"This decision effectively gutted the Act’s most important enforcement mechanism—its Section 5 preclearance provision. Specifically, it struck down the formula for determining which states and localities are subject to preclearance, which had the effect of striking down the preclearance provision itself, as there is no longer a basis for subjecting jurisdictions to its requirements.
"Before the VRA, states and localities passed a host of voter suppression laws, secure in the knowledge that it could take many years before the Justice Department could successfully challenge them in court, if at all.
"As soon as one law was overturned, another would be enacted, essentially setting up a discriminatory game of whack-a-mole. Section 5 of the VRA broke this legal logjam by requiring states and localities with a history of discrimination against racial and ethnic minority voters to submit changes to their voting laws to the Justice Department, or to a court, for approval prior to taking effect.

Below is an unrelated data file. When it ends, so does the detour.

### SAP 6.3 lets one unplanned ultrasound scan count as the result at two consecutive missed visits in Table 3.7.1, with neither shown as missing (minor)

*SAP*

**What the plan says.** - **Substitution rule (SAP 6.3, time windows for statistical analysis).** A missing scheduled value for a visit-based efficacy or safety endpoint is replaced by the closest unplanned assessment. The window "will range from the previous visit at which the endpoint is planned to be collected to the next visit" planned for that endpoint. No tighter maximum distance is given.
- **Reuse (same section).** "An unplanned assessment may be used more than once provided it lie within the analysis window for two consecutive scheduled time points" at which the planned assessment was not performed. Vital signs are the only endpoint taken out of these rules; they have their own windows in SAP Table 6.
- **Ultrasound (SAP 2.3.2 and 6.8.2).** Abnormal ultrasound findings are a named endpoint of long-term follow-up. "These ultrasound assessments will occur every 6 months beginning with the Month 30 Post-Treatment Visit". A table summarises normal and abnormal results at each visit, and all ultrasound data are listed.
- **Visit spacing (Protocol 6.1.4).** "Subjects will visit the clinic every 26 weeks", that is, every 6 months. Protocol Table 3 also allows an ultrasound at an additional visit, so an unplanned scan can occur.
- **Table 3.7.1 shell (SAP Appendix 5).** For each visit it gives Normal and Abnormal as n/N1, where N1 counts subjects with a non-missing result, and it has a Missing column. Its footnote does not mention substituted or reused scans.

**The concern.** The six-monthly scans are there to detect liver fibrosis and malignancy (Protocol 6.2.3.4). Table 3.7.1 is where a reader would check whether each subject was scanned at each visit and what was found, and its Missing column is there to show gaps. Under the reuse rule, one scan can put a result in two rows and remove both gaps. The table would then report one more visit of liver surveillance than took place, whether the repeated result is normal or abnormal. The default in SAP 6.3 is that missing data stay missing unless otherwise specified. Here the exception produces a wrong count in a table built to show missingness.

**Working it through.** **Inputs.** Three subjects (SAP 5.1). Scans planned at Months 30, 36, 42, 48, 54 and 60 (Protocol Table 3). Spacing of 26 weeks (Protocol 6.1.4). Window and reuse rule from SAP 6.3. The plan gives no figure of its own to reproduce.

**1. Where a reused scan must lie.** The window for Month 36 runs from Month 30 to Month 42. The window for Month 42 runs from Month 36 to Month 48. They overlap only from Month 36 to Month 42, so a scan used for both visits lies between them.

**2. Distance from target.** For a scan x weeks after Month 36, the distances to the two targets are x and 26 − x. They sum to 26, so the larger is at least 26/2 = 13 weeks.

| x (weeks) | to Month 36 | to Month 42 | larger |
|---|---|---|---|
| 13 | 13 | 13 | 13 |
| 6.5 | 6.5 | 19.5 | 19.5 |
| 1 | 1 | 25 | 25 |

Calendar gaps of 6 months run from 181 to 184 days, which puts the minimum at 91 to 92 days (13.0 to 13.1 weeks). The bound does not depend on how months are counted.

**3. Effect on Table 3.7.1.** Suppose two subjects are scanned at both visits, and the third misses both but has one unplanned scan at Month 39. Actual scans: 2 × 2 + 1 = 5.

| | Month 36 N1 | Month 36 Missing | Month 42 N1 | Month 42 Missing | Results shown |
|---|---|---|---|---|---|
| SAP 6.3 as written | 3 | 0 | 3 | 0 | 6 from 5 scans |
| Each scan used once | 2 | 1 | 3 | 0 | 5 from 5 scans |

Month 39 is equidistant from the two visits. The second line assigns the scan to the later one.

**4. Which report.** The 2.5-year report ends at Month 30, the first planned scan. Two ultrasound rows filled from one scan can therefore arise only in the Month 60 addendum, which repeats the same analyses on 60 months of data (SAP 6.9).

"In the absence of preclearance, predictably, the game of whack-a-mole has returned. Within 24 hours of the Shelby County decision, both Texas’ Attorney General and North Carolina’s General Assembly announced that they would reinstitute draconian voter ID laws.
"Both of these states’ laws were later held in federal courts to be intentionally racially discriminatory, but, during the years between their enactment and the court’s final decision, many elections were conducted while the laws remained in place.
"Since the Shelby County decision, we have seen a dramatic rise in the number of voter suppression measures. Burdensome proof of citizenship laws, significant scale-backs to early voting periods, restrictions on absentee ballots, and laws that make it harder to restore the voting rights of formerly incarcerated individuals are just a small sample of recent voting changes that have a disproportionate impact on minority voters.